Denmark, Finland say reopening schools did not worsen outbreak

Denmark reopened schools for students up to fifth grade on April 15. (AFP)
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Updated 28 May 2020

Denmark, Finland say reopening schools did not worsen outbreak

  • Denmark reopened schools for up to fifth grade on April 15
  • Finland allowed students to return to schools on May 14

A partial reopening of Danish schools did not lead to an increase in coronavirus infections among young students, a doctor of infectious disease epidemiology and prevention at the Danish Serum Institute said on Thursday, citing new data.
Denmark was one of the first countries to reopen society on April 15 after a one-month lockdown, allowing students up to fifth grade back in school.
“You cannot see any negative effects from the reopening of schools,” Peter Andersen told Reuters, referring to data updated on Wednesday.
The latest data showed no significant increase in infections among children aged between one and 19 in the weeks after the partial reopening of schools.
“Based on the preliminary experiences that we have had, it has been a prudent way to plan a reopening,” Andersen added.
Finland also has seen no evidence of the coronavirus spreading faster since schools started to reopen in the middle of May, the top health official said on Thursday.
“The time has been short, but so far we have seen no evidence,” Mika Salminen, director of health security at the Finnish Institute of Health and Welfare, told a news conference.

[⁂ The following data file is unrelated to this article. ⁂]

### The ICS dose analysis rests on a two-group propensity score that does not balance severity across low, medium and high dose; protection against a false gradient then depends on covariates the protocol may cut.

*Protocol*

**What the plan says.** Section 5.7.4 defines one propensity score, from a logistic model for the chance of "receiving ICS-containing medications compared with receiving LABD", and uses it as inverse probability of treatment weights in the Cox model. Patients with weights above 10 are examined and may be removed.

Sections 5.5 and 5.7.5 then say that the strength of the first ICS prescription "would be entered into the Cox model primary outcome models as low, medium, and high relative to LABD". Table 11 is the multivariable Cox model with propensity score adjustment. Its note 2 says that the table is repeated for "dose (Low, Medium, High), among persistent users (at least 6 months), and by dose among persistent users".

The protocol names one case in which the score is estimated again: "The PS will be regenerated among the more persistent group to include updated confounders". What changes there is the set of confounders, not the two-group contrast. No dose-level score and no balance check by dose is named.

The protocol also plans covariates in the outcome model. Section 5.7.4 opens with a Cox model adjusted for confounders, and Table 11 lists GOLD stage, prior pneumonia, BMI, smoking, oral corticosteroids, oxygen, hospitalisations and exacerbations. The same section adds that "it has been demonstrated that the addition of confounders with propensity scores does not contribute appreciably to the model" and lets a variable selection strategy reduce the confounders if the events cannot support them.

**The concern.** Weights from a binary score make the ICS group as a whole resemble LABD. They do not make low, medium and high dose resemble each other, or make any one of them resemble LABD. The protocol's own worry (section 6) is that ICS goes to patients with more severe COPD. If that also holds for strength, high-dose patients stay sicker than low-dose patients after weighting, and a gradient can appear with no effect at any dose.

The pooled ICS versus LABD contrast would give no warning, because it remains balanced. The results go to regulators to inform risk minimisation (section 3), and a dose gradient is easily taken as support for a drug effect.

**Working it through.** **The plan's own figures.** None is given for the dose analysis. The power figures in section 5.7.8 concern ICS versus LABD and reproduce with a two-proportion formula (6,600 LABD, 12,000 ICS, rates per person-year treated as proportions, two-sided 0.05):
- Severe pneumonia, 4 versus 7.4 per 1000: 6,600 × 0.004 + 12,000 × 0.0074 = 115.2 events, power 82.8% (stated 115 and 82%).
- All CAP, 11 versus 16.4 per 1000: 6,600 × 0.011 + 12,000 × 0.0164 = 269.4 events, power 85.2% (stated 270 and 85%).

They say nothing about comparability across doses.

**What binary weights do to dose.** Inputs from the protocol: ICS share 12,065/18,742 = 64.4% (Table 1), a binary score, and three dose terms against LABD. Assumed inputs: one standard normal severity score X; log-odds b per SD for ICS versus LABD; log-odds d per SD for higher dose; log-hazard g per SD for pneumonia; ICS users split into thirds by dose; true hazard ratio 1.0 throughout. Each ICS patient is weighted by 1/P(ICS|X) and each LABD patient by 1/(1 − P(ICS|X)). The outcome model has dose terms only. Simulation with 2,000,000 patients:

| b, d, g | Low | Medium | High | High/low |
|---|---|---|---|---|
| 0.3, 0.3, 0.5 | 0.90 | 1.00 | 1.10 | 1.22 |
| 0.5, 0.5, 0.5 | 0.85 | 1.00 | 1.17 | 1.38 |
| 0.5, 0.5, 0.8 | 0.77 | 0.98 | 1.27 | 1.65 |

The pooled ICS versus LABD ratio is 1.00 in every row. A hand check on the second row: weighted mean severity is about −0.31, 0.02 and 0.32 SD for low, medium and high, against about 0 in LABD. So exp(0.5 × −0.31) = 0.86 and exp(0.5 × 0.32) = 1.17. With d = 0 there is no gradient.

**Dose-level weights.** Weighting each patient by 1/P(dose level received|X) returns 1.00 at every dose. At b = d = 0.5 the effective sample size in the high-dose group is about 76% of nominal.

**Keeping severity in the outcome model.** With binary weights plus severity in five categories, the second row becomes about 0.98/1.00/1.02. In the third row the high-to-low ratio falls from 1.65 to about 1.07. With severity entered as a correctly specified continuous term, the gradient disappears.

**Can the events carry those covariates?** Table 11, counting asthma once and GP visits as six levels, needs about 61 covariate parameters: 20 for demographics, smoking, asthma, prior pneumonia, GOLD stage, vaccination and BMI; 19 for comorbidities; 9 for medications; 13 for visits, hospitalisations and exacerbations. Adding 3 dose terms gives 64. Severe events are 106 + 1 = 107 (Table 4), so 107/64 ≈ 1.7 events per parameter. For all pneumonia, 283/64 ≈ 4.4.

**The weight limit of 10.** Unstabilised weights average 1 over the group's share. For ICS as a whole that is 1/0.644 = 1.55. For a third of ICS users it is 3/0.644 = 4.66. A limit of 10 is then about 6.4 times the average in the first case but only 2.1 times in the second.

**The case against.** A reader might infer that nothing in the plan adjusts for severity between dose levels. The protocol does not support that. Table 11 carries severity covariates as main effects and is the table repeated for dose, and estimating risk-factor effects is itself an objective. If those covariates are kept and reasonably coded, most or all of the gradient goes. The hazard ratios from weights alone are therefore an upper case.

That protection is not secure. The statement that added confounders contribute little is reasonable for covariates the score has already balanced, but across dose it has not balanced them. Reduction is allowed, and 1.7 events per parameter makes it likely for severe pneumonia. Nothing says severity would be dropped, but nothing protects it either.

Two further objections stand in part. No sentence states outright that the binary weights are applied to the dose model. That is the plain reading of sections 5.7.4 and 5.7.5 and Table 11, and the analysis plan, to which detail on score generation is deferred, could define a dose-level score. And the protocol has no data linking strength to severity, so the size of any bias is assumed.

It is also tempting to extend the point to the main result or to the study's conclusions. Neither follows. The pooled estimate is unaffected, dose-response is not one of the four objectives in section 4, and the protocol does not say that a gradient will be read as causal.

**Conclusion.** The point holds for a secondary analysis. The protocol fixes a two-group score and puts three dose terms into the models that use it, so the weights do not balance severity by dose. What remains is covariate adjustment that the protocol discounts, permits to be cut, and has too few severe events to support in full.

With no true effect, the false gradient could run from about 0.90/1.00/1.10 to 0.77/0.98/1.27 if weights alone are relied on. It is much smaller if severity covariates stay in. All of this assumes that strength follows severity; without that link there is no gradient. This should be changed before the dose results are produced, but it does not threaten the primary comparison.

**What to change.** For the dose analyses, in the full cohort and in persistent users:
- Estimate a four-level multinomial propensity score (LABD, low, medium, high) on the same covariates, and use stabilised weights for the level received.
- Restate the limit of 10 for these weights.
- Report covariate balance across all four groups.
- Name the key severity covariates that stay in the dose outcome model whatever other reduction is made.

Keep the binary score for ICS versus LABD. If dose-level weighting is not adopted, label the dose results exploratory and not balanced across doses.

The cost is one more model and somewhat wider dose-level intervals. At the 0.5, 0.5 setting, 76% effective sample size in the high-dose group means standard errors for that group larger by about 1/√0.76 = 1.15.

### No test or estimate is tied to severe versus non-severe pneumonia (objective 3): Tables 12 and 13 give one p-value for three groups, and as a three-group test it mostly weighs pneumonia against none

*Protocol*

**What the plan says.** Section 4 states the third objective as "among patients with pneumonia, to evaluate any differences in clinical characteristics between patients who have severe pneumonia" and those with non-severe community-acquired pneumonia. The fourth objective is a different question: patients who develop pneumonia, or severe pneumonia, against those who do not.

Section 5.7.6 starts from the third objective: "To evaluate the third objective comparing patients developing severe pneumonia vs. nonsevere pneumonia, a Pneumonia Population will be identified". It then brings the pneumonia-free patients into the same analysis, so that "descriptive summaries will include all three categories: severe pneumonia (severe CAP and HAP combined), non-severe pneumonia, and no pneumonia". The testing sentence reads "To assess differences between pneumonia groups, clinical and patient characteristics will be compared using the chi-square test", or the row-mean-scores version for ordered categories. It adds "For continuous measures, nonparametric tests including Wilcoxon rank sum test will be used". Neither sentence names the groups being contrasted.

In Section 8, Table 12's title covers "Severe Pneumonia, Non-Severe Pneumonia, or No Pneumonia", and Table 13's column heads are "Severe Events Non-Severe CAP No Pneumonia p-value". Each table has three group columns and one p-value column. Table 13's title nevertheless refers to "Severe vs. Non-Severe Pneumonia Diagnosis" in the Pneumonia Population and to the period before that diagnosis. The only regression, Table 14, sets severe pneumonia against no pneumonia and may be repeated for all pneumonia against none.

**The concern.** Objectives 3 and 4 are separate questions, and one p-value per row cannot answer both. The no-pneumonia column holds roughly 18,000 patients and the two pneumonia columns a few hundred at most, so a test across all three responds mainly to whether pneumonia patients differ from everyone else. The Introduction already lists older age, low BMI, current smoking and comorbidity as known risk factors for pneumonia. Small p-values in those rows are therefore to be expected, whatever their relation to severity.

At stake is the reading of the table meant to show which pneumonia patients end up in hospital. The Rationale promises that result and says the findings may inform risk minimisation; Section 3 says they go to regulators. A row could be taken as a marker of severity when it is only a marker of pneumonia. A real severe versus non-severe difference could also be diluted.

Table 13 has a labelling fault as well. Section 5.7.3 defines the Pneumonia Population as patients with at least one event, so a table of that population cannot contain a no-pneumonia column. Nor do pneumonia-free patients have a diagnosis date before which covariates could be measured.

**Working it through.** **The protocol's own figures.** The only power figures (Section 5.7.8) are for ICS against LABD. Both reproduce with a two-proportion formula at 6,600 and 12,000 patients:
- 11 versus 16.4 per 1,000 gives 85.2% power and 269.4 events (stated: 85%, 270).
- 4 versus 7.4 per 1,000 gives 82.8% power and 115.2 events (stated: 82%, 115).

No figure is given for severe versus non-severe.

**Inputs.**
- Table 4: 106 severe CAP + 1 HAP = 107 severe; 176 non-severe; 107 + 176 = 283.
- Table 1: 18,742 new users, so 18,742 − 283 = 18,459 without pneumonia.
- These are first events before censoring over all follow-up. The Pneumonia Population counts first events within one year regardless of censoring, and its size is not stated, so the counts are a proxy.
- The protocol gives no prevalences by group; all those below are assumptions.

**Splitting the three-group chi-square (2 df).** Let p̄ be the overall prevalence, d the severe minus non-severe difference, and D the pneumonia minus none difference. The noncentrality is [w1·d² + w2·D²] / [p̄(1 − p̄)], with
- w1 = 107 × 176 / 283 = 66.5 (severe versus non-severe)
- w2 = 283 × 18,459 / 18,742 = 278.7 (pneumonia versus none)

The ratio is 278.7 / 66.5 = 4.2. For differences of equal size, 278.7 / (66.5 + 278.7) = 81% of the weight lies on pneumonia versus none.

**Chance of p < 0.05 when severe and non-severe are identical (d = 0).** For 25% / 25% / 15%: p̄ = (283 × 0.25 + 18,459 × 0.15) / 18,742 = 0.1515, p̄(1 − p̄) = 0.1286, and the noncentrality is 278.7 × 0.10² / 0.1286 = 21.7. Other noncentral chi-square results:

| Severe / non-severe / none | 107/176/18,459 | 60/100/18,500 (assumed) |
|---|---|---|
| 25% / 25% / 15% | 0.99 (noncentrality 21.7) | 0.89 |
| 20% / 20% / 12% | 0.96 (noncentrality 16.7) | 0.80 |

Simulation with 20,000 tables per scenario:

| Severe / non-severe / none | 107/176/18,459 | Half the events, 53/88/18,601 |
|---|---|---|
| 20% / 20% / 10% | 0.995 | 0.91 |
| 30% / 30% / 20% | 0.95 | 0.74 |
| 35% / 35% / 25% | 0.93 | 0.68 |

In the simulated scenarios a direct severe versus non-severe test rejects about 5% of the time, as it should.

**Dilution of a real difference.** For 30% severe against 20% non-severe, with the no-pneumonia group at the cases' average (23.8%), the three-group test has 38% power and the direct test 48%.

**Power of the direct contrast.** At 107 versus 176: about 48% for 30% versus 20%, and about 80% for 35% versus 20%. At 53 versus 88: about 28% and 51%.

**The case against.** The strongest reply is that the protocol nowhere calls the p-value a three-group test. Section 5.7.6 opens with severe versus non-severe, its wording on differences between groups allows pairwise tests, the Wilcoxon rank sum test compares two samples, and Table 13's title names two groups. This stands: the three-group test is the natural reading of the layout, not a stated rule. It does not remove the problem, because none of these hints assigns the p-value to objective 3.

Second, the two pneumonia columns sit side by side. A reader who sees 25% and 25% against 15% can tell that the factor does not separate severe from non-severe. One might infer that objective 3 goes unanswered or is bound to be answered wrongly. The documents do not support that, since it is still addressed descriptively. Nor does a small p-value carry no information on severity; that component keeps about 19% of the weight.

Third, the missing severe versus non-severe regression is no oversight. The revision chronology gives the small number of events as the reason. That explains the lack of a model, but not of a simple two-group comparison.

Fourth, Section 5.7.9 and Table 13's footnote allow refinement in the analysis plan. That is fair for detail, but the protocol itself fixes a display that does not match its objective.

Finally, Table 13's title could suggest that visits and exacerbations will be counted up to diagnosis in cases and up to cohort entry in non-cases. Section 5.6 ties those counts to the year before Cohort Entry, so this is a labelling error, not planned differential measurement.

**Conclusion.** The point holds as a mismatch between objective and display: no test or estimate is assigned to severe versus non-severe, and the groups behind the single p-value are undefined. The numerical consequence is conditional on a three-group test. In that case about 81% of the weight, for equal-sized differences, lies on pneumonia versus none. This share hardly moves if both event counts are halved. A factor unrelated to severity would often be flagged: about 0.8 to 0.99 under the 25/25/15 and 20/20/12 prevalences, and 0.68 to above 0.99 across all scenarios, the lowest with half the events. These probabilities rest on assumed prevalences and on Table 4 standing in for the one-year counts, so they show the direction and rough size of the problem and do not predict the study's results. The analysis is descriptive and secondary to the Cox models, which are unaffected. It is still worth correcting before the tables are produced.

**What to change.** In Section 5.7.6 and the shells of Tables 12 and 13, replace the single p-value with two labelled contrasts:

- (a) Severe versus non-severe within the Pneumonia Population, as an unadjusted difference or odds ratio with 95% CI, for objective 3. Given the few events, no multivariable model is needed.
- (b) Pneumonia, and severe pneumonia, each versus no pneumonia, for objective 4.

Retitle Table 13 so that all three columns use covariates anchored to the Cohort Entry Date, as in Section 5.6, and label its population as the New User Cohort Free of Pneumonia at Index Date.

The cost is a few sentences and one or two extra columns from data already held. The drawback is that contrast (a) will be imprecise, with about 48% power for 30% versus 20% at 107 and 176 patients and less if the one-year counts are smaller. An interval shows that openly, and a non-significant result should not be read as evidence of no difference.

Finland started to reopen schools and daycare centers from May 14 following an almost two-month shutdown.


UK’s Raab says unacceptable for Russian intelligence services to target COVID-19 work

Updated 18 min 32 sec ago

UK’s Raab says unacceptable for Russian intelligence services to target COVID-19 work

LONDON: British foreign minister Dominic Raab on Thursday said it was completely unacceptable for Russian intelligence services to target research on the COVID-19 pandemic.
“It is completely unacceptable that the Russian Intelligence Services are targeting those working to combat the coronavirus pandemic,” Raab said, following a joint statement by British Canadian and US cybersecurity services.
“While others pursue their selfish interests with reckless behavior, the UK and its allies are getting on with the hard work of finding a vaccine and protecting global health.
“The UK will continue to counter those conducting such cyberattacks, and work with our allies to hold perpetrators to account.”
Britain also accused Russia on Thursday of trying to interfere in its 2019 general election by illicitly acquiring sensitive documents relating to a planned free trade agreement with Washington and leaking them online.
In response, a senior Russian lawmaker said the allegations were “anti-Russian nonsense” and undermined UK-Russia relations.